Most Brits are probably unfamiliar with Chick-fil-A. The brand was founded in 1967 in Atlanta, Georgia, and thanks to sales in excess of $4bn (£2.5bn) last year, it is now the tenth biggest fast food chain in the US. But it’s not the sales figures that have been catching attention recently.
On July 2nd the brand’s president, Dan Cathy, told a North Carolina Baptist website that his privately owned company supported the “biblical definition of the family unit”. Cathy was actually speaking out about the prevalence of divorce in the US but the Los Angeles Times republished his comments under the headline: “Is Chick-fil-A anti-gay marriage?”.
Several days later in a radio interview Cathy seemed to confirm that he was indeed opposed to gay marriage. “When we shake our fist at Him and say we know better than you as to what constitutes a marriage,” he said, “we are inviting God’s judgment on our nation.” He then offered up a prayer for God’s mercy for a generation that has “such a prideful, arrogant attitude that thinks we have the audacity to redefine what marriage is all about.”
Ready for another Gerald Ratner-style “CEO goes mental and destroys his own business” denouement? Not this time.
The past month has proven to be Chick-fil-A’s most successful on record and the brand appears poised for enormous future growth. No matter how wrong we may consider Cathy’s views, he is having marketing success.
Before we go any further let me make a public announcement. I believe gay people should have the same rights as anyone else. That includes the right to fall in love, get married, get divorced, be unhappy – the whole shebang. Sadly, I also believe that Cathy’s stance will probably prove to be one of the smartest acts of brand management for 2012. I wish that wasn’t going to be the case, but sometimes the truth fails to fit your personal beliefs or the path that we wish it would adhere to.
Opposing the right of gay people to marry is consistent with current American law and completely in line with the positioning that the Chick-fil-A brand has adopted for nearly half a century. The brand was founded by Cathy’s father, Truett, on what the company now calls “biblically-based principles to managing business”. The organisation is run without any debt as per the Old Testament’s instructions. It also donates millions of its profits each year to Christian charities including those dedicated to preserving the traditional “sanctity” of marriage. And every one of its 1,500 outlets closes on Sunday.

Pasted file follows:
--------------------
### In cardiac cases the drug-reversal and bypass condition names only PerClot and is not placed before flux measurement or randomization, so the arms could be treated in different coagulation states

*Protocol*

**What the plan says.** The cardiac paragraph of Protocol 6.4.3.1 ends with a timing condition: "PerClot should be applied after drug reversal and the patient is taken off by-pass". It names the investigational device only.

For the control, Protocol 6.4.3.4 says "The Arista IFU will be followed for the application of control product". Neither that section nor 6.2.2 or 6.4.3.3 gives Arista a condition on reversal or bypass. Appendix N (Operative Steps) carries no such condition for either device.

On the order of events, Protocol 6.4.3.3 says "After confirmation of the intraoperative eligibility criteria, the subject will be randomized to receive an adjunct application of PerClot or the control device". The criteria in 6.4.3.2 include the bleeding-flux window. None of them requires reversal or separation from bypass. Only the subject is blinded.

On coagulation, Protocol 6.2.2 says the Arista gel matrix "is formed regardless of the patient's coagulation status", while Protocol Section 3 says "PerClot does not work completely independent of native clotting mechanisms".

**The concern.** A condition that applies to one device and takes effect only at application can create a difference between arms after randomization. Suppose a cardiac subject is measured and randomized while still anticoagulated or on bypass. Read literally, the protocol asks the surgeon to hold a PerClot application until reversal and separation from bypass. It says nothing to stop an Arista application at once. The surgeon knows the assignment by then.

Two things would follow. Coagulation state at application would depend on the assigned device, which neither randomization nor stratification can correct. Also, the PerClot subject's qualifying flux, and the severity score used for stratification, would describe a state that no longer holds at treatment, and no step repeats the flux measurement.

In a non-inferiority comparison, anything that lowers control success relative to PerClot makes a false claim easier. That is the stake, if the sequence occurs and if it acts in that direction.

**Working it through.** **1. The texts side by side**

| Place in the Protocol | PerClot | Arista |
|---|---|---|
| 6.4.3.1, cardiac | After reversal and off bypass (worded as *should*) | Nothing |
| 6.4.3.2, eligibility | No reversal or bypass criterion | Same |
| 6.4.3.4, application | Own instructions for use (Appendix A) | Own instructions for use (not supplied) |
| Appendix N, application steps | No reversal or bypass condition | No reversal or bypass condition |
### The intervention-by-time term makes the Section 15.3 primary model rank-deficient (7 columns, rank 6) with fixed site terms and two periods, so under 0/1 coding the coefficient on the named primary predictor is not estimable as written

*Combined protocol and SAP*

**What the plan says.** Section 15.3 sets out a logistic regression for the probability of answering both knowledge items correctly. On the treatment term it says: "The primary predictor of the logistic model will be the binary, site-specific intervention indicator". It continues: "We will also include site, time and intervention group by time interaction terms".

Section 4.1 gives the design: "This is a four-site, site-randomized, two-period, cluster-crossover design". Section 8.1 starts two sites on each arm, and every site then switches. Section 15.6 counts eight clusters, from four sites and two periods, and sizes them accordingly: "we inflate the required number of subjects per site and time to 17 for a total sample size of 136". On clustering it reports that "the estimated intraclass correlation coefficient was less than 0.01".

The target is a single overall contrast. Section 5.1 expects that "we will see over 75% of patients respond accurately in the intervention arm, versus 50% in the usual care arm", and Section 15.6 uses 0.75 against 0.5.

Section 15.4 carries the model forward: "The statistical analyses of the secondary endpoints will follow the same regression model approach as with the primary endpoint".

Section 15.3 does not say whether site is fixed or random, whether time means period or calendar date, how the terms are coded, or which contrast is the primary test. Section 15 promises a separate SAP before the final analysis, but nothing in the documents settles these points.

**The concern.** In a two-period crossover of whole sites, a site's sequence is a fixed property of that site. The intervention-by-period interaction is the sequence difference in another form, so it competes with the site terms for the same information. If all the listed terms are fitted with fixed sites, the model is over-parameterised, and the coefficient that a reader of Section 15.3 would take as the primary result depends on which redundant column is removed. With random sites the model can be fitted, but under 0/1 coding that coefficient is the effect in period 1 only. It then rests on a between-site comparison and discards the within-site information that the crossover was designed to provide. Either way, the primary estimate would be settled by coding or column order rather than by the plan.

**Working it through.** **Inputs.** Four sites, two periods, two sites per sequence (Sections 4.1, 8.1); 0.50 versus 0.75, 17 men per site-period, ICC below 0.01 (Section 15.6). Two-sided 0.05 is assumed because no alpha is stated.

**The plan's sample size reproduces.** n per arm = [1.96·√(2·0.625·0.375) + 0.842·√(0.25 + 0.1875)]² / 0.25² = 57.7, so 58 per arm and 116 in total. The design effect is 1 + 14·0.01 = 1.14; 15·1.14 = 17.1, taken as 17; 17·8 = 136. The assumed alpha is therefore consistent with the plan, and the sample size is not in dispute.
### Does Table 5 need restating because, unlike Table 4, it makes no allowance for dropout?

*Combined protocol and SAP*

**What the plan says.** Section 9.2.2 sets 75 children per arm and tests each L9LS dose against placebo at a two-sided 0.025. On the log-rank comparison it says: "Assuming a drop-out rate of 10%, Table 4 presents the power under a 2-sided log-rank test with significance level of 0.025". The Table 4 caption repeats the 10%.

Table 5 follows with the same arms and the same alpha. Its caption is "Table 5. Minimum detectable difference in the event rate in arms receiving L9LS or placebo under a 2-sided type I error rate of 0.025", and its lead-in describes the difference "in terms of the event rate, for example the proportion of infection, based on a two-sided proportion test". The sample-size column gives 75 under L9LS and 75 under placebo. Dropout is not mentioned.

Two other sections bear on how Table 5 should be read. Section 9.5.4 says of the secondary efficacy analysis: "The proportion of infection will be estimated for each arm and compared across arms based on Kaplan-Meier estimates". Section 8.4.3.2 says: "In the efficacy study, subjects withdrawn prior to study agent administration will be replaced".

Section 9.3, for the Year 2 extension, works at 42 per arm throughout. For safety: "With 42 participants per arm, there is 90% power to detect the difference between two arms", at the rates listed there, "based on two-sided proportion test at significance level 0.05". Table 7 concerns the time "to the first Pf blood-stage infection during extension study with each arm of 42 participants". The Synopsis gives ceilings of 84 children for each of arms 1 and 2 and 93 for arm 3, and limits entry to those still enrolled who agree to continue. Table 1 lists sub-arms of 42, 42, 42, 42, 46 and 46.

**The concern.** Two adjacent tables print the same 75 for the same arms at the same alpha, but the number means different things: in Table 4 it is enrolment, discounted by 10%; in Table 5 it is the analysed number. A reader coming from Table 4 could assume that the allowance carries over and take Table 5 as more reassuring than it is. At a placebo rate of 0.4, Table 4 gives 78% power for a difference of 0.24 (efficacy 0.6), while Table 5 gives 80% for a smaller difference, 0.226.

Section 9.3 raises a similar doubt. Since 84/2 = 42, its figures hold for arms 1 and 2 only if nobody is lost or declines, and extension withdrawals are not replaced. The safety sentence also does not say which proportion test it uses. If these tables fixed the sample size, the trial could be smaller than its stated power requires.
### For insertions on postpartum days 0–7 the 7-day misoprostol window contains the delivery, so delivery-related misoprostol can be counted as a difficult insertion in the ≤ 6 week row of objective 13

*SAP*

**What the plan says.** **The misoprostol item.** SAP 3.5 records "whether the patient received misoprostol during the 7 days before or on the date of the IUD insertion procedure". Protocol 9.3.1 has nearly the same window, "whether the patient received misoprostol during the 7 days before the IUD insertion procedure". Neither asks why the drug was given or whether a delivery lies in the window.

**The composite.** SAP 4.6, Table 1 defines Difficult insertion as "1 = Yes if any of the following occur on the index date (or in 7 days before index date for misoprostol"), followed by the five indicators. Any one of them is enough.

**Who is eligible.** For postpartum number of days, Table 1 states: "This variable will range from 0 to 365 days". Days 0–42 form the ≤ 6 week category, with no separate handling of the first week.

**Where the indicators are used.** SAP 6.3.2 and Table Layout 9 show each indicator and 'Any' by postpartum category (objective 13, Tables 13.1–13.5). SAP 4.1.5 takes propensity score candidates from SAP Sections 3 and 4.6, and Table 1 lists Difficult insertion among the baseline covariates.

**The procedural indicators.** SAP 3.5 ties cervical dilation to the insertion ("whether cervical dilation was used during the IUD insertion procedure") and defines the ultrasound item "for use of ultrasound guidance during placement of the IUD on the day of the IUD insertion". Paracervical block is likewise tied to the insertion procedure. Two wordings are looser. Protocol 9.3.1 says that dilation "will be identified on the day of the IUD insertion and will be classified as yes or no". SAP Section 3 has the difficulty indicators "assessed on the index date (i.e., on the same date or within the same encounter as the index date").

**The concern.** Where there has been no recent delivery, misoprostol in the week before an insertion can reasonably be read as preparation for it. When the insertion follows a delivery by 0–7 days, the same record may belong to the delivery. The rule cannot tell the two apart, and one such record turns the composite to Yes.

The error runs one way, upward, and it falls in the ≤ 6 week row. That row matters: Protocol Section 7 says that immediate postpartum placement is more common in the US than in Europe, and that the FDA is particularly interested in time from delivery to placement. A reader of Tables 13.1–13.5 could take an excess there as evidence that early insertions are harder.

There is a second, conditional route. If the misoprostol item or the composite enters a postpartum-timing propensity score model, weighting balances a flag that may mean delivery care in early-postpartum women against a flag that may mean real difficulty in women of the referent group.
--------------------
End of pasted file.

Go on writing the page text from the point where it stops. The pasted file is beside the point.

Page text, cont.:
Chick-fil-A’s brand management is not about being generally well liked by everone. If that means upsetting people outside its target market – so be it
Chick-fil-A’s stance also resonates with the brand’s target customers. That might appear to be unlikely given that a consistent majority of Americans now support the idea of gay marriage. But who cares about the whole nation? When we discuss brand strategy the only numbers that matter are those derived from the target market. And those numbers point in an entirely different direction from those of the masses.
For starters, Chick-fil-A is a Southern brand. And among Southerners, gay marriage remains an unpopular concept compared with the opinions of their northern cousins.
More importantly, Chick-fil-A is a Republican brand. According to polling firm Scarborough Research, some brands are heavily weighted with supporters of one of America’s two major parties. Democrats, according to the research, prefer Whole Foods, drink vodka and love to drive a Subaru. Republicans, in contrast, prefer Dr Pepper, like darker spirits and really love Chick-fil-A.
That’s crucial to the success of the company’s stance because although more than two-thirds of Democrats favour gay marriage, Republicans oppose the idea by an extraordinary twenty to one majority.
By appearing to stand against gay marriage Cathy has alienated a huge sway of the American population – most of whom had never even been to a Chick-fil-A. But in exchange for that tiny loss, he has strengthened the brand’s equity among right-wing and Southern consumers who were already much more likely to be patrons and who are now even more likely to frequent it.
Last week, for example, former Republican presidential candidate Mike Huckabee organised a Chick-fil-A Appreciation Day to support the company’s “Christian principles” and the queues for meals that day made headlines around the nation. Other right-wing politicians have also voiced support and Chick-fil-A is reportedly struggling to cope with the surge in demand for its meals.
Ultimately, we must remember one of the most important principles of brand management. It’s not about being generally well liked by everyone. It’s about inspiring passion and patronage from the smaller sub-set of people who constitute your target market. If that means rejecting, upsetting or infuriating those outside the target segment – so be it.
God might love everyone, but brands only care about the faithful.